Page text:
Palcohol: Revolutionary Product or Public Menace?
The recent approval of Palcohol—a powdered alcohol that comes in packets—south of the border has some worried that the controversial product could find its way into Canada.
A single 1-ounce packet of Palcohol, when mixed with water or any liquid, has comparable alcohol content to a standard drink. The powder comes in four varieties such as vodka, rum, and specialty cocktails, and could be in some U.S. stores as soon as this summer.
But Palcohol’s approval by the U.S. Alcohol and Tobacco Trade Bureau sparked a backlash from some lawmakers, parents, bar owners, and responsible drinking advocates, and several states have moved to ban it. One U.S. senator dubbed it “the Kool-Aid of teenage binge-drinking.”
Frequent concerns cited essentially boil down to this: the last thing society needs is an easier way for people to get drunk.
Critics say Palcohol could be prone to abuse in public spaces and by minors, being lightweight, easily transportable (the package doubles as a makeshift cup), concealable, and a much cheaper alternative to overpriced drinks at venues such as concerts, sports events, or festivals.
Though it will be regulated in the same way as alcohol in the U.S., the powdered form could make it convenient, for example, to spike a standard drink to make it stronger or sneak into venues where alcohol consumption isn’t permitted or monitored.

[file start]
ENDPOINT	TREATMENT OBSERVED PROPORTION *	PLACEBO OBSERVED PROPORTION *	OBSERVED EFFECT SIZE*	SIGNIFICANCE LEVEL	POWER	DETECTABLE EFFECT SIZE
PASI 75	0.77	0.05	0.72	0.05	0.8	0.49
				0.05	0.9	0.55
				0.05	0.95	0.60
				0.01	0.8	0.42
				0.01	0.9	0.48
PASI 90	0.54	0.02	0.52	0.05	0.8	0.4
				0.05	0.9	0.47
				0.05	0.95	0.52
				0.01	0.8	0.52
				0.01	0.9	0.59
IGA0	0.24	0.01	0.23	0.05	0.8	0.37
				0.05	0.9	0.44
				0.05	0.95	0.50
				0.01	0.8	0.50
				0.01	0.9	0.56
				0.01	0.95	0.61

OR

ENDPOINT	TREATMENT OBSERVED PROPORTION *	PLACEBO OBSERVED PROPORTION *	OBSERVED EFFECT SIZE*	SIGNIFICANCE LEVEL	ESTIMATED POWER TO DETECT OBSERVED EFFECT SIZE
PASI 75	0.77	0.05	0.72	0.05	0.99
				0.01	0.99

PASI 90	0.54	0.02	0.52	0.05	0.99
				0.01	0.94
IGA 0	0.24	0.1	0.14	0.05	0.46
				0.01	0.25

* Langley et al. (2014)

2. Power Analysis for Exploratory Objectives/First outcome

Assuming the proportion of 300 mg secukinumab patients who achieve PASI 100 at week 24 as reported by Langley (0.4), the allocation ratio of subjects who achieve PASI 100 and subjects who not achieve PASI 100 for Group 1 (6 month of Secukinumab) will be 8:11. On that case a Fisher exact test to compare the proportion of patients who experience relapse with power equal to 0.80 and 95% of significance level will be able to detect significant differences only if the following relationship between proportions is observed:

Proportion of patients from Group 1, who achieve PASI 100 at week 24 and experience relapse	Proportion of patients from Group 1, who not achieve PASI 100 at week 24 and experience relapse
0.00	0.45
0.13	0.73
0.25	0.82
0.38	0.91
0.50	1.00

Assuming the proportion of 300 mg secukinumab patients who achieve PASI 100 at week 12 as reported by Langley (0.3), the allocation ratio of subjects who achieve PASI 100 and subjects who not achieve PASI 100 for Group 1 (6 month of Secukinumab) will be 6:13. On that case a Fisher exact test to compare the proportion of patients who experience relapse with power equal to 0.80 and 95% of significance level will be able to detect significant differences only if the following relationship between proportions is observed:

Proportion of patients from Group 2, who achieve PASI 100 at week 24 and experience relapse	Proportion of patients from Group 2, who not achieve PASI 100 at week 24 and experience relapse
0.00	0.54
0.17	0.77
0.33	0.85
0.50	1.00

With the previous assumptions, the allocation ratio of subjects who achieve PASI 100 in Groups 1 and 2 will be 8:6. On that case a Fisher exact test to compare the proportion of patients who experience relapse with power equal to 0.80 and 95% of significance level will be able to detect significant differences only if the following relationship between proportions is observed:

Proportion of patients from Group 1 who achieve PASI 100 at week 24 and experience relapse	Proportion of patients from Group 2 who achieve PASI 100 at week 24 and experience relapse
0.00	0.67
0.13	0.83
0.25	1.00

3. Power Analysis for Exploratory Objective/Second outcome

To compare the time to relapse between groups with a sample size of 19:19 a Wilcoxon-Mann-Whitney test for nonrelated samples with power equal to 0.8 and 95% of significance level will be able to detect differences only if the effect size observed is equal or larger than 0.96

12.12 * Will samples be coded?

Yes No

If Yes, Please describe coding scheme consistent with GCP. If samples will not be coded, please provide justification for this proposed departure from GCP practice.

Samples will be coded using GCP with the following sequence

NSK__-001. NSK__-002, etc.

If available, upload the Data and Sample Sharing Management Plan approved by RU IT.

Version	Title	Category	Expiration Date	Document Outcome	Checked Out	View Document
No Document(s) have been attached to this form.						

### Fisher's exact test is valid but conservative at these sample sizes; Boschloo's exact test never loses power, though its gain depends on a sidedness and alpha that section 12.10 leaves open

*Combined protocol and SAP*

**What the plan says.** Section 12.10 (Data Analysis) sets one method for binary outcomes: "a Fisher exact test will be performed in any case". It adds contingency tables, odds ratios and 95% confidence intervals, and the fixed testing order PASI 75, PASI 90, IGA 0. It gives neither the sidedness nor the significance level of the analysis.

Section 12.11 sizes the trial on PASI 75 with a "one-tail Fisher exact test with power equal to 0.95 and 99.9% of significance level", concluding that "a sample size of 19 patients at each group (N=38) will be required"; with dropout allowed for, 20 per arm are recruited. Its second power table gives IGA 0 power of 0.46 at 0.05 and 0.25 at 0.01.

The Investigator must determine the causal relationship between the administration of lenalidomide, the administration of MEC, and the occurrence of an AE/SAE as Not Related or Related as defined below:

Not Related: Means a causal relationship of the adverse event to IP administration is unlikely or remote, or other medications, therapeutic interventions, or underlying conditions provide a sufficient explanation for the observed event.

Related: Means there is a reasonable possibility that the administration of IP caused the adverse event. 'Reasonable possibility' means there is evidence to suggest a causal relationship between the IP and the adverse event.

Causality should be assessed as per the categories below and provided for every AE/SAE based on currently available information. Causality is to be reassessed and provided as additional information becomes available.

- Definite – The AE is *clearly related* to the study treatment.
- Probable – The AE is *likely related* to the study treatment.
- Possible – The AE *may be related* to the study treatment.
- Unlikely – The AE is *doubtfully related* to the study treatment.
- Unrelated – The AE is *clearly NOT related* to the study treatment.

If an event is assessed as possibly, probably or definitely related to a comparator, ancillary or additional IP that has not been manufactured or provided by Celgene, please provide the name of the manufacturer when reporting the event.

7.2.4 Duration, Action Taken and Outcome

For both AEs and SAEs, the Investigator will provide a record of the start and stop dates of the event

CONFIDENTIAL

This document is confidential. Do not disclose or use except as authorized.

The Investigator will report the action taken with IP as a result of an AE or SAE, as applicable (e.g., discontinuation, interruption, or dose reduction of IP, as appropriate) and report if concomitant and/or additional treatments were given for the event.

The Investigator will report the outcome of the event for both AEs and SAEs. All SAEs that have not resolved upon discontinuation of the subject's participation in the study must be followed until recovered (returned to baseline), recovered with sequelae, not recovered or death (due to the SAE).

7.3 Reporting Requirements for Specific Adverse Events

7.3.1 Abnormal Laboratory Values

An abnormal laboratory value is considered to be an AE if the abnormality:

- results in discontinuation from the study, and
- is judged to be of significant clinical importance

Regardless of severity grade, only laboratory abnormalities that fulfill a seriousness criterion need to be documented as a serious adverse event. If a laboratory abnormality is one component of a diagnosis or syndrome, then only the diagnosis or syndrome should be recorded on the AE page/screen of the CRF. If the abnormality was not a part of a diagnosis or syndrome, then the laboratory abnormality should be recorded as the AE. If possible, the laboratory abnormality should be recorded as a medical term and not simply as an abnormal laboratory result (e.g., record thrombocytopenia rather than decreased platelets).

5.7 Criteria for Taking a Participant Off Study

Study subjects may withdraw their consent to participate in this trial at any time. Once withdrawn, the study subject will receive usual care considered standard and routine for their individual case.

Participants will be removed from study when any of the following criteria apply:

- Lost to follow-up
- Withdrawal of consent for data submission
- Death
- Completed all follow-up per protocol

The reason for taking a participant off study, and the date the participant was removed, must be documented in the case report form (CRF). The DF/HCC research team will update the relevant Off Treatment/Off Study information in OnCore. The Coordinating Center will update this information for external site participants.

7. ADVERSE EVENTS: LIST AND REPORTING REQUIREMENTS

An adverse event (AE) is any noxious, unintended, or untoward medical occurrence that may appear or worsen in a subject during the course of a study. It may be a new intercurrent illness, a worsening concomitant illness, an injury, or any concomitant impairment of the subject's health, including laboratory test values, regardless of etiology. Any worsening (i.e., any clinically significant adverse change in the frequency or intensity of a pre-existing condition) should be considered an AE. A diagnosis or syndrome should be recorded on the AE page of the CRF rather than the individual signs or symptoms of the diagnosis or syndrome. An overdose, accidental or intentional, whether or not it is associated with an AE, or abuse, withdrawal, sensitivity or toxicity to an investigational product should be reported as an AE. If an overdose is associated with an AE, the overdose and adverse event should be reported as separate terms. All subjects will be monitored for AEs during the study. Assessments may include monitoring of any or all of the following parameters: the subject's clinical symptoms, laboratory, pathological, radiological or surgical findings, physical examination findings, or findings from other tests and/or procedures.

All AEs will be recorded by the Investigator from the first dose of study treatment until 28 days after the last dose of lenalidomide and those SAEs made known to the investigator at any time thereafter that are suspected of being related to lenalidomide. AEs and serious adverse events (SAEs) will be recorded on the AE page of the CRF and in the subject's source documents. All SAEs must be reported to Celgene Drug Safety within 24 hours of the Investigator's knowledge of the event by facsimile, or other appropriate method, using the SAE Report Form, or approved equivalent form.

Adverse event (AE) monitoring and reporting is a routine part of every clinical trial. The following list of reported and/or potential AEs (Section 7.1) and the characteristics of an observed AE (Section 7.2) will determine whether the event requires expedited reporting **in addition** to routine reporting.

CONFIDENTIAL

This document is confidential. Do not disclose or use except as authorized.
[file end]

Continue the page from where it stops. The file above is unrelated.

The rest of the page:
Making it convenient for people to drink anywhere at any time is something that worries Hubert Sacy, general director of Montreal-based alcohol awareness advocacy group Éduc’alcool.
“This product—because of the format which it is in, because it is a powder, because it can be hidden—either minors or adults in public places will be able to drink it without any kind of control,” he says, adding that once Palcohol is available in the U.S. it will likely be accessible online and could be shipped anywhere.
Palcohol creator Mark Phillips says that concern and criticism of his product is overblown, and that banning it would create demand in the unregulated black market. Palcohol is no easier to sneak into venues than a small flask or bottle capable of containing much more alcohol, he says in a video defending the product, noting that it will be just as difficult for minors to get a hold of as regular liquid alcohol.
An avid outdoor enthusiast, Phillips says he created the product for other active adults who want to enjoy alcoholic drinks on biking, camping, and hiking trips without having to lug around heavy bottles of liquid.
He also aims to create two versions of the powder—one ingestible version for public use and a non-ingestible version for industry (for everything from windshield wiper fluid to emergency fuel and medicine). Because of its lightweight formula, Phillips says he has been contacted by those in the aviation, transportation, and hospitality industries who could stand to save a lot of money in alcohol shipping costs.
“We are so excited to bring Palcohol to the market as it has so many positive uses in medicine, energy, travel, hospitality, manufacturing, commercial use as well as for individuals. It’s a revolutionary new product that can help so many industries,” says the Palcohol website.
Health Canada says it has not been approached by Phillips, although the Palcohol website said it is looking for distributors in all countries. In a CBC interview, Phillips said the Canadian government has “not been very receptive” in preliminary talks on bringing the product to Canada.
Though Health Canada won’t say whether it will consider approving the product, spokesperson Eric Morrissette says U.S. approval of Palcohol has no bearing on Canada’s decision.